A slice of cake with opera

Sunday Independent (Ireland) - Living - - BONDINGS -

Au­drey Whe­lan and her singer grand­daugh­ter Karla Tracey work at her Vic­to­rian-themed tea rooms, writes An­drea Smith

KARLA Tracey’s mum Norma mar­ried at 19 as did her grand­mother Au­drey, and while she’s that age her­self now and has been dat­ing boyfriend Gary for three years, the pretty young so­prano in­sists that there’s no way she in­tends to make it a hat-trick.

Grow­ing up with such young par­ents and grand­par­ents was bril­liant, she says, even though some of her friends’ par­ents were ac­tu­ally at school with Au­drey, who was only 39 when she was born. “I wouldn’t have it any other way,” says Karla. “I had a won­der­ful up­bring­ing.”

Au­drey and Karla say that they’re “two brats” when they get to­gether and are al­ways mess­ing around. They sus­pect they prob­a­bly drive poor Norma mad as they “carry on a bit when we’re to­gether”. “Mam is the most prac­ti­cal per­son and she grounds us both,” says Karla. “She kind of has a sen­si­ble ex­te­rior, but she is such a laugh when she gets go­ing. My dad Paul is hi­lar­i­ous and so gen­er­ous, and both of my par­ents are very hard-work­ing. My brother Joshua (14), sis­ter Ruby (nine) and I are so lucky to have them as par­ents.”

Ark­low has played a huge role in the fam­ily’s story, as Au­drey (now 59) grew up on the Main Street and now runs her Vic­to­rian tea rooms there. She came third in a fam­ily of six girls and three boys. Her dad, Paddy O’con­nell, was a farmer and her mum Ann had a hair­dress­ing sa­lon. The ex­tended O’con­nell fam­ily were great busi­ness peo­ple, with all sorts of in­ter­ests on Main Street, in­clud­ing bak­eries, shops and an un­der­tak­ers.

Af­ter school, Au­drey also worked at hair­dress­ing, and mar­ried farm labourer Nor­man Whe­lan. They have two chil­dren, Daniel and Norma, who are in their late 30s. “All I wanted was to get mar­ried and be­come a mother,” says Au­drey, who is also grand­mother to Daniel and his wife April’s chil­dren, Max (five) and Robyn (three).

When Karla came along, Au­drey was “be­sot­ted” with her el­dest grand- daugh­ter, whose mu­si­cal prow­ess was ev­i­dent from an early age. “My own mother was a great singer, but we were all crows,” she laughs. “Karla was a real lit­tle lady and you could bring her any­where. I al­ways en­cour­aged her to sing, which I think gave her con­fi­dence from an early age.”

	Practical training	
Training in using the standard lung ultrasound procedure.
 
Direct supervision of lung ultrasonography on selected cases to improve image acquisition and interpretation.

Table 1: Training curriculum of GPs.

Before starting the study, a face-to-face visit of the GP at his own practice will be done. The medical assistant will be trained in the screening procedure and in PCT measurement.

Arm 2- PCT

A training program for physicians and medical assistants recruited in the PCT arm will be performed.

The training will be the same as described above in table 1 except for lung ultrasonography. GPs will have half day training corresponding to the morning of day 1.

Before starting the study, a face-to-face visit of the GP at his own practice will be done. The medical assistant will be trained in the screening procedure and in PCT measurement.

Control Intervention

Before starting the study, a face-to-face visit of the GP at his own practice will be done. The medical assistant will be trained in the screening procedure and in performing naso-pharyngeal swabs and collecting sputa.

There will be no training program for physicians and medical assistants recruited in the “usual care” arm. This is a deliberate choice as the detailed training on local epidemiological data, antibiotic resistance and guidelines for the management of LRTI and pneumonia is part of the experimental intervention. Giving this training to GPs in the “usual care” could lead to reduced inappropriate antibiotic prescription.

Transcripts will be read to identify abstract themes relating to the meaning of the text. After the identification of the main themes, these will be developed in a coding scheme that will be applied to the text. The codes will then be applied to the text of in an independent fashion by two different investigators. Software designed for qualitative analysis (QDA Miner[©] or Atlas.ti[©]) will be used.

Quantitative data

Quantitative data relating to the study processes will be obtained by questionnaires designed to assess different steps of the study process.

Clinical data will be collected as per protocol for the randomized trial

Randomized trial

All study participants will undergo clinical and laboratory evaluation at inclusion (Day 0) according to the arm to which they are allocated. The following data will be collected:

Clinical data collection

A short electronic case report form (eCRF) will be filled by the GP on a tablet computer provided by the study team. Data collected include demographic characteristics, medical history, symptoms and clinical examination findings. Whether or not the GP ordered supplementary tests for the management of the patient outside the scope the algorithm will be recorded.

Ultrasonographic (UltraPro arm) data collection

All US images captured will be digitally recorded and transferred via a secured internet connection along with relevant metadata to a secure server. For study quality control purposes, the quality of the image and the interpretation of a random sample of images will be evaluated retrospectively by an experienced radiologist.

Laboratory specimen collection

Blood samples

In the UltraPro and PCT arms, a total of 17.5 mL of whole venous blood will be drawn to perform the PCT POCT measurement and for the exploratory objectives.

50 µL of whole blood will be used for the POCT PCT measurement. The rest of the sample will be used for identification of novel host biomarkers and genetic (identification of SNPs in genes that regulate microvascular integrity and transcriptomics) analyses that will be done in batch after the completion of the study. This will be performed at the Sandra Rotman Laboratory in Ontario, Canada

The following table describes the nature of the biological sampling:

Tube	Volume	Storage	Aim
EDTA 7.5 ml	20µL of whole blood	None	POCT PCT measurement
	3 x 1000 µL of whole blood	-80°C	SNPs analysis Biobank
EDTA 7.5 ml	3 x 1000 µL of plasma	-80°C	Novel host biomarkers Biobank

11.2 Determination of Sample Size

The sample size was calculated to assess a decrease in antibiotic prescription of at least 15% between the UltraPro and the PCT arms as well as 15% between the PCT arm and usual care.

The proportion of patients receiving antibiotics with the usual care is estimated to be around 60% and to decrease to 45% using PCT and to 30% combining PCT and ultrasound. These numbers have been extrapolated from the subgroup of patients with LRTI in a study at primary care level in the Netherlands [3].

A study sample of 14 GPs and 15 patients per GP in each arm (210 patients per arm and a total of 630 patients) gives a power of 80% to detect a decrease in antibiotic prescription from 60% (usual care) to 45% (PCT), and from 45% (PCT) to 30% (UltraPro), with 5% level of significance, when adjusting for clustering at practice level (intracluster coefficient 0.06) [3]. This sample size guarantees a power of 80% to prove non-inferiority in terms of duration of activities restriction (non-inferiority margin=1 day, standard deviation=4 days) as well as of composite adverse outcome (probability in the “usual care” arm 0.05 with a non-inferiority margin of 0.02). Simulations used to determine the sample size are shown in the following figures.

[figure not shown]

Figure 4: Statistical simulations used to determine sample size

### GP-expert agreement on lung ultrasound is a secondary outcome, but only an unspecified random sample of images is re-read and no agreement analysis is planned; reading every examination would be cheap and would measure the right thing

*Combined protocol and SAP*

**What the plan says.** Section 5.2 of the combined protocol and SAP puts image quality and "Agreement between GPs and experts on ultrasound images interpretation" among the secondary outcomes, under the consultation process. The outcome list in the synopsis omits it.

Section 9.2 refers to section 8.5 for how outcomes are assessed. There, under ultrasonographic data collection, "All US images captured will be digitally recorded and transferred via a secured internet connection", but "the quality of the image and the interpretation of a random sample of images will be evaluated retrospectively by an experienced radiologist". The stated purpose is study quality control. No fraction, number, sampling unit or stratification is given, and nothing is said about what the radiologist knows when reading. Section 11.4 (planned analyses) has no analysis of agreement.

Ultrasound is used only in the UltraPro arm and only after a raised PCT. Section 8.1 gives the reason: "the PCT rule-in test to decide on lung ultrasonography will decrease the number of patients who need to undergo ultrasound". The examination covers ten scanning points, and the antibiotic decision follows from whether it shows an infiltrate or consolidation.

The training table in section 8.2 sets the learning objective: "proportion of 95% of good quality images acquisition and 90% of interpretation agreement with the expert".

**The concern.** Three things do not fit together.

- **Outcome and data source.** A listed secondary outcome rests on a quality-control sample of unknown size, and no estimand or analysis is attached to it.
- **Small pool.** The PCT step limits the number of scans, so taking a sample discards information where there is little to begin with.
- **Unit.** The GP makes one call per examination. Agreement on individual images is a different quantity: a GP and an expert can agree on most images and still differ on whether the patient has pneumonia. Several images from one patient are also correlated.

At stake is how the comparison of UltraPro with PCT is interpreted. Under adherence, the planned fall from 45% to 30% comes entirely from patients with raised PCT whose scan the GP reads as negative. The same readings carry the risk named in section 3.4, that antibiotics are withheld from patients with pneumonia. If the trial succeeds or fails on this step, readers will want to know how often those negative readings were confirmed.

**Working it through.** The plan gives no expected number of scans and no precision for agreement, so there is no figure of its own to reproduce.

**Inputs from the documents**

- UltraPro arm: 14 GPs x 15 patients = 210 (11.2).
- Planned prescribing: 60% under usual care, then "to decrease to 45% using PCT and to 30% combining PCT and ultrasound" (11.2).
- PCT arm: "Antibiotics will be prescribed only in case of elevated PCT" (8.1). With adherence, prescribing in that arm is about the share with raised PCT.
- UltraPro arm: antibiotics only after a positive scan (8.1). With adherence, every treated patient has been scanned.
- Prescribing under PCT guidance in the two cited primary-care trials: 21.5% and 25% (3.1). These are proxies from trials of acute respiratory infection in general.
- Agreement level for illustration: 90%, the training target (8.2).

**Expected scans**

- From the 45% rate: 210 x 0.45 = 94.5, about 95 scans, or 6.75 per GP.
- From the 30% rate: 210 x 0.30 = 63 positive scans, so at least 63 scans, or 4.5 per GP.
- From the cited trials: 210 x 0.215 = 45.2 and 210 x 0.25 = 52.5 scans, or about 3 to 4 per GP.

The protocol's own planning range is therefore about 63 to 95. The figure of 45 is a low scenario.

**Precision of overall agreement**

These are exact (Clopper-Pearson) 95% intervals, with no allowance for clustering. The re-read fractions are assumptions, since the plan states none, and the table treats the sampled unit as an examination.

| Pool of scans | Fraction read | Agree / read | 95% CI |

Karla says Au­drey also taught her to be en­tre­pre­neur­ial, so she or­gan­ised a Christ­mas CD as a tran­si­tion year mini-pro­ject at school, St Mary’s in Ark­low. Mind you, she was mor­ti­fied when Au­drey got her a slot singing at the lo­cal Tesco to pro­mote the CD. “All the boys from the CBS came down and I thought I was go­ing to die,” she laughs. “Granny kept push­ing me out to sing and I was with­er­ing. She doesn’t care what peo­ple think — in a good way — and she taught me that it doesn’t mat­ter what other peo­ple think of you as long as you’re happy.”

Karla at­tended In­no­va­tions The­atre School from the age of six and went to mu­si­cal the­atre and clas­si­cal singing lessons with Denise Bren­nan at seven. She did all her grade ex­ams and had lots of lovely roles in shows. At 17 she be­gan train­ing in opera with Mairead Buicke in Dublin. She is now do­ing a BA in Mu­sic Per­for­mance at the Con­ser­va­tory of Mu­sic and Art at DIT.

Karla knows that by pur­su­ing a ca­reer in opera, she will end up trav­el­ling and prob­a­bly liv­ing abroad, but she’s up for the chal­lenge. “I know that Mam and Granny don’t re­ally want me to go, but as much as I love home, the world is so big and I want to see it,” she says. “Ah, I do want her to go be­cause she has to fly,” says Au­drey, who is in­or­di­nately proud of her tal­ented grand­daugh­ter.

Karla has just landed the lead so­prano role in DIT’S forth­com­ing pro­duc­tion of L’heure es­pag­nole, and also works part-time in Au­drey’s busi­ness, Vic­to­rian Tea Times.

The con­cept came about be­cause Au­drey loves food and cook­ing and pre­vi­ously ran a cafe. She is also a huge fan of Down­ton Abbey, and was en­chanted at the scenes of af­ter­noon tea be­ing served in the draw­ing room. “It looked so el­e­gant,” she says.

Mind you, Karla and Norma ini­tially thought she had taken a “no­tion” when she de­clared her in­ten­tion of open­ing the tea rooms. Hus­band Nor­man was very much in­volved in dec­o­rat­ing the place, which opened in March 2018, and has pe­riod fur­ni­ture, em­bossed wall­pa­pered walls, plush vel­vet couches and or­nate can­de­labra.

Guests pre-book for af­ter­noon tea and re­ceive a truly im­mer­sive ex­pe­ri­ence, com­bin­ing fab­u­lous food with flounc­ing Vic­to­rian en­sem­bles. They’re at­tended to by staff in pe­riod cos­tume — and in­deed can dress up them­selves if they wish as there is a wide range of cos­tumes to choose from — and the gor­geous af­ter­noon tea is served on crisp linen table­cloths with silver tea pots, fine hand-painted china and bone-han­dled but­ter knives. It’s per­fect for spe­cial oc­ca­sions; fam­ily gath­er­ings, birth­day par­ties, al­ter­na­tive hen par­ties, team bond­ings days or just for a lovely ex­pe­ri­ence.

“We have such fun work­ing to­gether, and ev­ery­one who comes in al­ways has such a lovely time,” says Karla, adding that she and her granny are very close and work­ing to­gether is a re­ally spe­cial ex­pe­ri­ence.


Au­drey Whe­lan and grand­daugh­ter Karla Tracey. Photo: Damien Eagers

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